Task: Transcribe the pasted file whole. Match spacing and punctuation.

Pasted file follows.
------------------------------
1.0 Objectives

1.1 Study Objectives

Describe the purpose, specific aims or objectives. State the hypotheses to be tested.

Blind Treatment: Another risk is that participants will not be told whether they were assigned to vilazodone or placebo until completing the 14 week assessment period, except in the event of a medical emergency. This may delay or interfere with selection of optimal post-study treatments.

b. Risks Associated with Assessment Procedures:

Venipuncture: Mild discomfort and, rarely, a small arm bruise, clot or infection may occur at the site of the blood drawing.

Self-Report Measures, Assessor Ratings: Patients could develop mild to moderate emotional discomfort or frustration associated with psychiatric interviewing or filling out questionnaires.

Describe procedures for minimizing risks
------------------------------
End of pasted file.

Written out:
1.0 Objectives

1.1 Study Objectives

Describe the purpose, specific aims or objectives. State the hypotheses to be tested.

Blind Treatment: Another risk is that participants will not be told whether they were assigned to vilazodone or placebo until completing the 14 week assessment period, except in the event of a medical emergency. This may delay or interfere with selection of optimal post-study treatments.

b. Risks Associated with Assessment Procedures:

Venipuncture: Mild discomfort and, rarely, a small arm bruise, clot or infection may occur at the site of the blood drawing.

Self-Report Measures, Assessor Ratings: Patients could develop mild to moderate emotional discomfort or frustration associated with psychiatric interviewing or filling out questionnaires.

Describe procedures for minimizing risks